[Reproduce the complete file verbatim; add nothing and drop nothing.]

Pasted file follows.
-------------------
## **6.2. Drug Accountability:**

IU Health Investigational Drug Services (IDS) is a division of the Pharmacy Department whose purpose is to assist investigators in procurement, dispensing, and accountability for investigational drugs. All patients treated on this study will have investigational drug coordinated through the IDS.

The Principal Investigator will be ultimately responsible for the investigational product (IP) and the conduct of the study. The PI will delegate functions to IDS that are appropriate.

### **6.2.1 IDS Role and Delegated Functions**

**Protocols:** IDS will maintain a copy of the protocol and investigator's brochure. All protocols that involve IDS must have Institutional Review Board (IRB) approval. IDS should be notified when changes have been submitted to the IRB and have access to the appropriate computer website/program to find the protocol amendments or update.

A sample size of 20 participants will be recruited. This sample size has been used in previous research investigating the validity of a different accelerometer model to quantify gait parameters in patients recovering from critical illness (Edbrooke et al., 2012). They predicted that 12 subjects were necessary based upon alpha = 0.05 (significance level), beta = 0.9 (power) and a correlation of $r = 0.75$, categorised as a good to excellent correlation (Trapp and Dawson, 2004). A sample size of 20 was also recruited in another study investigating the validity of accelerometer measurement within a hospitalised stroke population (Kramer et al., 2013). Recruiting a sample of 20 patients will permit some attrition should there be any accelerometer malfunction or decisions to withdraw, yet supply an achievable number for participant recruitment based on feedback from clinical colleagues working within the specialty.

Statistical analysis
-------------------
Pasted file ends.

## **6.2. Drug Accountability:**

IU Health Investigational Drug Services (IDS) is a division of the Pharmacy Department whose purpose is to assist investigators in procurement, dispensing, and accountability for investigational drugs. All patients treated on this study will have investigational drug coordinated through the IDS.

The Principal Investigator will be ultimately responsible for the investigational product (IP) and the conduct of the study. The PI will delegate functions to IDS that are appropriate.

### **6.2.1 IDS Role and Delegated Functions**

**Protocols:** IDS will maintain a copy of the protocol and investigator's brochure. All protocols that involve IDS must have Institutional Review Board (IRB) approval. IDS should be notified when changes have been submitted to the IRB and have access to the appropriate computer website/program to find the protocol amendments or update.

A sample size of 20 participants will be recruited. This sample size has been used in previous research investigating the validity of a different accelerometer model to quantify gait parameters in patients recovering from critical illness (Edbrooke et al., 2012). They predicted that 12 subjects were necessary based upon alpha = 0.05 (significance level), beta = 0.9 (power) and a correlation of $r = 0.75$, categorised as a good to excellent correlation (Trapp and Dawson, 2004). A sample size of 20 was also recruited in another study investigating the validity of accelerometer measurement within a hospitalised stroke population (Kramer et al., 2013). Recruiting a sample of 20 patients will permit some attrition should there be any accelerometer malfunction or decisions to withdraw, yet supply an achievable number for participant recruitment based on feedback from clinical colleagues working within the specialty.

Statistical analysis